Agnieszka Mikołajczyk

Magister (MA) in Applied Linguistics (University of Warsaw),
MLitt in Mediaeval Studies with Distinction (University of St Andrews)

Email: amm40@st-andrews.ac.uk
Thesis Title: Negotiating pasts and power in medieval Iceland: The dynamics of cultural memory and royal ideology in sagas and laws
Supervisor: Dr Alex Woolf

 

I hold an MA (magister) degree in Applied Linguistics from the University of Warsaw (2011), and an MLitt in Mediaeval Studies with Distinction, awarded by the University of St Andrews in 2014. I am now in my second year of full-time PhD studies in Mediaeval History.

Before embarking on my doctoral project in September 2015, I had worked as an official translator and interpreter of Polish, English and German.

In my MLitt dissertation, I examined the ideological complexity of royal power in the Old Norse sagas of two royal saints – St Óláfr of Norway and St Magnús of Orkney.
 
My PhD thesis research focuses on the dynamics of cultural memory and royal ideology of power in Icelandic kings’ and contemporary sagas and laws. More specifically, I intend to look at the ways in which, against the background of state formation process, Icelanders ‘negotiate’ the power of the kings of Norway and at the ways in which they ‘negotiate’ their own self-perception and position in the ideological debate on kingship as it emerges from the textual representations in extant laws, contemporary sagas and kings’ sagas. Adopting Mikhail Bakhtin’s approach, I argue for the polyphonic nature of the narrative discourse, which attests to the complexity of Icelanders’ self-definition and self-perception as a society on the periphery, yet with close links to the centre of Norgesveldet.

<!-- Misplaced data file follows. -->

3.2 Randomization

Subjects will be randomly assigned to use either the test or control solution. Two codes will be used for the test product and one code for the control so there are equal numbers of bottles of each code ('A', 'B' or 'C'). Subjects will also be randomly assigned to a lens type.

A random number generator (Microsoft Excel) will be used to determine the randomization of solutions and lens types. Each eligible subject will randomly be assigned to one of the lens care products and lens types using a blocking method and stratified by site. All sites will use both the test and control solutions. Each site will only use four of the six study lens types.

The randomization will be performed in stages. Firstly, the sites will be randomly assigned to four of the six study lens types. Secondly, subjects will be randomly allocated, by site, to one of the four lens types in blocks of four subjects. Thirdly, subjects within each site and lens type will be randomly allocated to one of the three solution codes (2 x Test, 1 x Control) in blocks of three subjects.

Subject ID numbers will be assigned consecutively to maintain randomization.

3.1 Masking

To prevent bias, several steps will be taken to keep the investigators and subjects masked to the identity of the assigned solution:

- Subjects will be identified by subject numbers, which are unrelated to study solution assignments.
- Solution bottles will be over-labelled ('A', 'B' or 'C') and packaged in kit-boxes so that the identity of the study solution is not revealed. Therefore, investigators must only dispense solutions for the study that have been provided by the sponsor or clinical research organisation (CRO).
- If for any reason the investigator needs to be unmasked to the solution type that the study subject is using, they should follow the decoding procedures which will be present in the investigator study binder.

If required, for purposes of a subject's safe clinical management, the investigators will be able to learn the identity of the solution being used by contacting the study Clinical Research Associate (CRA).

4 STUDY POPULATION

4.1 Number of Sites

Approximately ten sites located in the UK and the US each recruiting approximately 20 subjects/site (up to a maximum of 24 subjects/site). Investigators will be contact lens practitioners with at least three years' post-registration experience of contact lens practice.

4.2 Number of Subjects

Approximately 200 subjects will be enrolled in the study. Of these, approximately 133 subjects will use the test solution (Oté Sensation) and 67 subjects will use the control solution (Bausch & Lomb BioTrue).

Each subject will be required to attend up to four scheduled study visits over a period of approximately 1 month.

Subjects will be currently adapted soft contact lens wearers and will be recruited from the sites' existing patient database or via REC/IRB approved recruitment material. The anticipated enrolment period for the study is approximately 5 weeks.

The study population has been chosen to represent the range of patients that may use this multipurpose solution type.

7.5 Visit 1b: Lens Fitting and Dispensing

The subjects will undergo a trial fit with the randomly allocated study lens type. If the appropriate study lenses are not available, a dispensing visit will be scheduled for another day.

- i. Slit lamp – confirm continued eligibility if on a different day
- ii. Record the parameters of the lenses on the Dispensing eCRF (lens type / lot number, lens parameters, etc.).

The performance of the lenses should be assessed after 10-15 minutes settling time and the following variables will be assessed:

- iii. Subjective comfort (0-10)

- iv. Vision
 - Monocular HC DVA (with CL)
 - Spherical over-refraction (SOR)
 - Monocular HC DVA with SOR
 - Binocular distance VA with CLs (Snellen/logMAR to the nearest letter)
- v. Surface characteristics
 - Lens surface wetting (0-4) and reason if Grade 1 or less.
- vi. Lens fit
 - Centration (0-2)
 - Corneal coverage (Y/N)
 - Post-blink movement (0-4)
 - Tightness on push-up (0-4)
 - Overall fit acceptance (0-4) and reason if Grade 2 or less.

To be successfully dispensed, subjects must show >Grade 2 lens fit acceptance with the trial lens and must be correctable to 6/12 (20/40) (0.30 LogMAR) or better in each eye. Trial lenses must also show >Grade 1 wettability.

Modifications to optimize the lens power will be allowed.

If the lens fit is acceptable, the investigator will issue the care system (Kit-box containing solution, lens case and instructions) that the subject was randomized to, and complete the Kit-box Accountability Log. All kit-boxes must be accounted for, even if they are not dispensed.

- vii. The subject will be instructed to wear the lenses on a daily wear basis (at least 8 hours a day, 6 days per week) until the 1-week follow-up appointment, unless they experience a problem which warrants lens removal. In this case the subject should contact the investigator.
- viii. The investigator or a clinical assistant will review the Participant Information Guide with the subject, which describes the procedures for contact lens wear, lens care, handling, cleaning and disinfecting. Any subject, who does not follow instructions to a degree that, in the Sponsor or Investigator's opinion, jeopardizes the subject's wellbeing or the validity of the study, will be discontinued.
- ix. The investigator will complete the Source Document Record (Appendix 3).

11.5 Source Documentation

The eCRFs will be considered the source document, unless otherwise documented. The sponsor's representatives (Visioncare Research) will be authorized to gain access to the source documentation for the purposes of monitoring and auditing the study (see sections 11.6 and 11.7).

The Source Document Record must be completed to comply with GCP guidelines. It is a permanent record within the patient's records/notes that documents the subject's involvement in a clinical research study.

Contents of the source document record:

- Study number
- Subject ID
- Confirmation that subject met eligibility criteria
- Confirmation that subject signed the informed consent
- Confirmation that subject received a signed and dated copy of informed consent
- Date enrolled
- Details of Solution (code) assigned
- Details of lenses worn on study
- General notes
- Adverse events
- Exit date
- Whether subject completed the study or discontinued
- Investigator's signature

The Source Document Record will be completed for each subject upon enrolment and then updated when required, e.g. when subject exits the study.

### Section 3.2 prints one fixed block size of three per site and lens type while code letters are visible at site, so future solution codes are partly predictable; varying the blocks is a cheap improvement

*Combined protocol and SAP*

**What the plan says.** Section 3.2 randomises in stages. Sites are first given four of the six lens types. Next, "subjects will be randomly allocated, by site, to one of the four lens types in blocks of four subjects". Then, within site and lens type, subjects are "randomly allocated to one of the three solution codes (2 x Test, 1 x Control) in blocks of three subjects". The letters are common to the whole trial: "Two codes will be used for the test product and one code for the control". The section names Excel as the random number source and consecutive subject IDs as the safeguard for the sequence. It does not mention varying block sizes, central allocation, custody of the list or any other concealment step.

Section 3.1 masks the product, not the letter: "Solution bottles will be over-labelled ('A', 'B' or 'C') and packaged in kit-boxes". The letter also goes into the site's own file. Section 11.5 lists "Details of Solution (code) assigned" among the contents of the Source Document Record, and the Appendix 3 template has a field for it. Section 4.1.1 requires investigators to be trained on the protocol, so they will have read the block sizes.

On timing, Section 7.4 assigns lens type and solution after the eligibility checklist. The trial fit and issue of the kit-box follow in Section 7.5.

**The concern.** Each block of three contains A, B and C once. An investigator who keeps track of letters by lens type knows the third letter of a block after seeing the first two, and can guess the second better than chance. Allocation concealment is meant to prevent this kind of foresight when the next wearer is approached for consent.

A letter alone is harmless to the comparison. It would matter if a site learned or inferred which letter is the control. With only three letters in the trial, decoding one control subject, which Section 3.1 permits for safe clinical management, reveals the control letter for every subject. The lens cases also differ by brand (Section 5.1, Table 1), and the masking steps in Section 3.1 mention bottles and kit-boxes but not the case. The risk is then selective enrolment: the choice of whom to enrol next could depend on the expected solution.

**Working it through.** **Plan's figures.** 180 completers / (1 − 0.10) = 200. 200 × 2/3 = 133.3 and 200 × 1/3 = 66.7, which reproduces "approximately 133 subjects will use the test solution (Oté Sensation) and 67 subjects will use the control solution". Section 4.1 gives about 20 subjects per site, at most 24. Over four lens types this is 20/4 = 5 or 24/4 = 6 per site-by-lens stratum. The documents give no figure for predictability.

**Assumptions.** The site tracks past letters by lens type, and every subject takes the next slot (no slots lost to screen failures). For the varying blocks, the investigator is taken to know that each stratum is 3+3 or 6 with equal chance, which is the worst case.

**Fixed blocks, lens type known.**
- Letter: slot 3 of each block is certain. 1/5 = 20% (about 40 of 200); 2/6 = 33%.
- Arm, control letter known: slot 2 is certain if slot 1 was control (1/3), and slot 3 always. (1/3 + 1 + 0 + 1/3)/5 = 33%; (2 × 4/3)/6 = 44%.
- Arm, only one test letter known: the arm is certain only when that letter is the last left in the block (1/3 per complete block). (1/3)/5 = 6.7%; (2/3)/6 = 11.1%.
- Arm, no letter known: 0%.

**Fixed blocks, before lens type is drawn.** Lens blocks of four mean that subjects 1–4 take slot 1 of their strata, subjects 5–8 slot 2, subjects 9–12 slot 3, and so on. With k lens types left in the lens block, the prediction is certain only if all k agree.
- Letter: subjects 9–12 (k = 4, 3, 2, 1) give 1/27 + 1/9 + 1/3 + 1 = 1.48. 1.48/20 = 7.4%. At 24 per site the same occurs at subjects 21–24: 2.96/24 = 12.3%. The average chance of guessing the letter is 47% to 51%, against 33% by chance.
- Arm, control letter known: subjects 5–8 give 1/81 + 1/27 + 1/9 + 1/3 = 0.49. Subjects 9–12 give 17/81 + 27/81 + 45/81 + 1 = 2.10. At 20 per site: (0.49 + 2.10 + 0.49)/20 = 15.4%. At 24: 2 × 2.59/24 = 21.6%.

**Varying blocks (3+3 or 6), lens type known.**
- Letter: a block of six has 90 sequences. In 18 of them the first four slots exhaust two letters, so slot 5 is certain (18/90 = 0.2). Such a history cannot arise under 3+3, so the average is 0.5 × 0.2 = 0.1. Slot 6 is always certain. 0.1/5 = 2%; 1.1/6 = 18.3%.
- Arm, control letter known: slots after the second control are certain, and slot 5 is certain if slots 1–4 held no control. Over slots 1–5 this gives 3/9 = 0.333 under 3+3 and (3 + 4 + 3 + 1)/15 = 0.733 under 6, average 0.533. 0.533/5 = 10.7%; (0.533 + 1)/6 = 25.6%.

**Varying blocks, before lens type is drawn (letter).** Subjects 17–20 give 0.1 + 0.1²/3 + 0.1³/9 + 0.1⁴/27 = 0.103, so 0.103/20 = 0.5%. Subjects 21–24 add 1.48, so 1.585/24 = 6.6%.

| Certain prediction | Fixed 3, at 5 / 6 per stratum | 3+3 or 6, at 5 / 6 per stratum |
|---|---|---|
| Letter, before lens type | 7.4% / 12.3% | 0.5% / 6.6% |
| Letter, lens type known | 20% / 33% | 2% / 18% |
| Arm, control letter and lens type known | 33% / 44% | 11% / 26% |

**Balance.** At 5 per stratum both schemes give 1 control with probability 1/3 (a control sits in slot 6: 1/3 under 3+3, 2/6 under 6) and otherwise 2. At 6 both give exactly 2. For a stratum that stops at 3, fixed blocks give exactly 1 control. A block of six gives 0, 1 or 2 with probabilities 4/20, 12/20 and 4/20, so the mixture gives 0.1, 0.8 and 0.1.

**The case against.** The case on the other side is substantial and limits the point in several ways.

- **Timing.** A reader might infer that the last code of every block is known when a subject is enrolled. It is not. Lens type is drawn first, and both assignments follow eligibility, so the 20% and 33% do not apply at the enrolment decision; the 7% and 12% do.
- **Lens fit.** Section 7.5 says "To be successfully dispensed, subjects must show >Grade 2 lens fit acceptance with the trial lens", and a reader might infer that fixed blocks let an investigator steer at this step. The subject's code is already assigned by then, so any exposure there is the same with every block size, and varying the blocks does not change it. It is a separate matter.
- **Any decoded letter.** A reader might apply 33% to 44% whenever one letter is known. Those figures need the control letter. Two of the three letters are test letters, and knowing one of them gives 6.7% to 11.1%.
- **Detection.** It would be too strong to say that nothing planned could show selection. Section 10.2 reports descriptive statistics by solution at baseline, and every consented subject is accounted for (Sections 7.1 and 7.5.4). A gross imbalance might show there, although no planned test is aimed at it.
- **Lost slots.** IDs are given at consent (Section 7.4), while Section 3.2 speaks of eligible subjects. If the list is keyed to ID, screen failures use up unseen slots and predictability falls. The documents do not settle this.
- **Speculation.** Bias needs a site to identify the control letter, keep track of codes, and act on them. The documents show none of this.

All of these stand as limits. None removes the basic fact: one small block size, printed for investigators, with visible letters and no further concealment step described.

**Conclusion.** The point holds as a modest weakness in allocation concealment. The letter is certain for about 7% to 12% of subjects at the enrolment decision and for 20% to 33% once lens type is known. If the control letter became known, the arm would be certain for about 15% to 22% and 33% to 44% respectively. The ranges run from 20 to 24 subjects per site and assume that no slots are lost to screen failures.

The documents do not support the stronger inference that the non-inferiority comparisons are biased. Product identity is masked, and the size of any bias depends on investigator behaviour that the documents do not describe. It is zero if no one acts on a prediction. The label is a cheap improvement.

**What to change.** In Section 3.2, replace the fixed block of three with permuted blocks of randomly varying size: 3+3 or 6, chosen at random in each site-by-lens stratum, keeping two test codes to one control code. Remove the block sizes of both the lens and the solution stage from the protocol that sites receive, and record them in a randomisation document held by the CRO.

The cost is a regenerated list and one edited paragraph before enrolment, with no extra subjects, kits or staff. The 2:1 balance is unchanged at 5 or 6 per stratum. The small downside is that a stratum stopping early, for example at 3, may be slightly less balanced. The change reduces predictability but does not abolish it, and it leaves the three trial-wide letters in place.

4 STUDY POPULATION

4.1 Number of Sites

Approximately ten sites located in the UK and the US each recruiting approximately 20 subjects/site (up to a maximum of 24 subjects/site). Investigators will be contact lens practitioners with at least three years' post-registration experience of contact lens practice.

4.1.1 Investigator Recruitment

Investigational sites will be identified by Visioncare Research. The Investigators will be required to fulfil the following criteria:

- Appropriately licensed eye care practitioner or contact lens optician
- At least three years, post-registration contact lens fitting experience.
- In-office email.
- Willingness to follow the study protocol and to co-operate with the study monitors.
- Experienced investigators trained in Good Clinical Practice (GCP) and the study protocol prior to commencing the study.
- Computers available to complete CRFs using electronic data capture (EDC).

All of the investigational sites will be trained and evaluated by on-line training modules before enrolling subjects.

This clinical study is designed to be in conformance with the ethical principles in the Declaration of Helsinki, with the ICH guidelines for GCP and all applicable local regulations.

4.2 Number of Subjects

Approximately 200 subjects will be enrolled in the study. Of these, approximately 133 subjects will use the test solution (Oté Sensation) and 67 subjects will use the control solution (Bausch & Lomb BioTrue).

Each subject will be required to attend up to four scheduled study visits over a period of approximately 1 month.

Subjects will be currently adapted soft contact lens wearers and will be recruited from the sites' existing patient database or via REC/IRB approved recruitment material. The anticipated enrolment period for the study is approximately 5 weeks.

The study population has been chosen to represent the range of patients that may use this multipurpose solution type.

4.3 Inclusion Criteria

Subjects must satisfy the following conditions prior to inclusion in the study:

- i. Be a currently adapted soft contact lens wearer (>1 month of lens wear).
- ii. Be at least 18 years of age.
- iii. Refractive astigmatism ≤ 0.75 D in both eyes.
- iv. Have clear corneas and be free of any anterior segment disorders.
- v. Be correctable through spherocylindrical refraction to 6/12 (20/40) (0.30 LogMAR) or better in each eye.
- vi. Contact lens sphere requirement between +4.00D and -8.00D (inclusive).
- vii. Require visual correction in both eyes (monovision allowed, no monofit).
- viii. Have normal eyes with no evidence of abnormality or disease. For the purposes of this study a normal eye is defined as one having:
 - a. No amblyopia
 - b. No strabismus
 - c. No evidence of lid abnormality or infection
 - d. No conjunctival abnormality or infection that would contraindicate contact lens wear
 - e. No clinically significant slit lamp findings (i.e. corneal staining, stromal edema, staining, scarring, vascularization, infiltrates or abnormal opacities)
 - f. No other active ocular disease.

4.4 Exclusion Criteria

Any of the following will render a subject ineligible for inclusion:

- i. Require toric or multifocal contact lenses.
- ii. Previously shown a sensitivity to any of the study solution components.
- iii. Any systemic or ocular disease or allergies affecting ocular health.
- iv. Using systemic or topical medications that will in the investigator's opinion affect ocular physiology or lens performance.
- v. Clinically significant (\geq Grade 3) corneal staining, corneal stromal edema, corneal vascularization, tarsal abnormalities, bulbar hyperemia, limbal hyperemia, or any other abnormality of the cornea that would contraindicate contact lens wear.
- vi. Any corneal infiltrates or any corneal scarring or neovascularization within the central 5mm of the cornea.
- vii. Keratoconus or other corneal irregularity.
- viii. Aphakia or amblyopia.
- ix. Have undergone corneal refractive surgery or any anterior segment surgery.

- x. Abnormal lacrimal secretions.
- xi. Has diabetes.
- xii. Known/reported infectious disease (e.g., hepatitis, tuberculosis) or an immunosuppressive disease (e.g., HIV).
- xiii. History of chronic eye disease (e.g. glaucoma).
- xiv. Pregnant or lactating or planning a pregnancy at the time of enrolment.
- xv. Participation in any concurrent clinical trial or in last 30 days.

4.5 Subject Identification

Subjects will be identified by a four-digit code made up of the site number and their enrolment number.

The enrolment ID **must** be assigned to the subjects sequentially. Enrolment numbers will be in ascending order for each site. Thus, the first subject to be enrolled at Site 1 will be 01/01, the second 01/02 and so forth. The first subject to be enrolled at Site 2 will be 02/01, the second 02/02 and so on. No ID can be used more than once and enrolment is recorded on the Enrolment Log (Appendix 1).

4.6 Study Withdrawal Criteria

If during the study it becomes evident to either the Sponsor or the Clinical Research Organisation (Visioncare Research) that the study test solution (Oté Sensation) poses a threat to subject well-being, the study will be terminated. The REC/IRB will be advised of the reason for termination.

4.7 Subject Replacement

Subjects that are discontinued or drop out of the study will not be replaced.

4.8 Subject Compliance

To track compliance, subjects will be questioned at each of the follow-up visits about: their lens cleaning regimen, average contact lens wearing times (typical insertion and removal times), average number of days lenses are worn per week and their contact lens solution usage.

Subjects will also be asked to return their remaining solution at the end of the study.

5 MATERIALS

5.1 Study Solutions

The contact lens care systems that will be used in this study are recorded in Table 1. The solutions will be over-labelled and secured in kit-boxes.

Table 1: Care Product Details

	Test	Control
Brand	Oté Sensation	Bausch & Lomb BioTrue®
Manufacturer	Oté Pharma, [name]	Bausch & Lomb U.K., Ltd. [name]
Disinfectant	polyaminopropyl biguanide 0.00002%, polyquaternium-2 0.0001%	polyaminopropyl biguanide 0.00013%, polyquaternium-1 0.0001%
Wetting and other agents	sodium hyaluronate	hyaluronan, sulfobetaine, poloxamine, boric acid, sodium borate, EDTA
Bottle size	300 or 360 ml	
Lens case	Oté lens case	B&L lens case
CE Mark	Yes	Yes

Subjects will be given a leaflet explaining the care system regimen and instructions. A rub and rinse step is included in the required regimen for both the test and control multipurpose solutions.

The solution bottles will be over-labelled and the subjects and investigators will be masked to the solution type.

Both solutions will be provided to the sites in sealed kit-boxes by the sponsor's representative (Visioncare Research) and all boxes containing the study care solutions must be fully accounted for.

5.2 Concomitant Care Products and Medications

To supplement the ‘negotiation’ perspective, I’m employing the theoretical framework of cultural memory to look at how the past is used in the present and how it can be regarded as a manifestation of the Icelanders’ changing multi-faceted perception of the Norwegian monarchs. I argue for the validity of considering this complexity as a product of the dynamic, creative and interpretative nature of cultural memory.

My research is funded by the 7th Century PhD Studentship, awarded by the School of History, and the Gibson-Sykora Scholarship, awarded by the University of St Andrews.

Papers:

  • “Negotiating memory and identity in mediaeval Iceland: ideological contrasts between the sagas of Magnús Óláfsson and Haraldr Sigurðarson in Morkinskinna and Heimskringla”, Borderlines XX Conference – Memory and Identity in the Medieval and Early Modern World, Trinity College Dublin (April 2016)
  • “One king to rule them all? Papal voice in the negotiation of royal authority in Iceland in Þórðar saga kakala and Hákonar saga Hákonarsonar”, Cambridge Colloquium in Anglo-Saxon, Norse and Celtic – Faith and Fabrication, University of Cambridge (February 2016)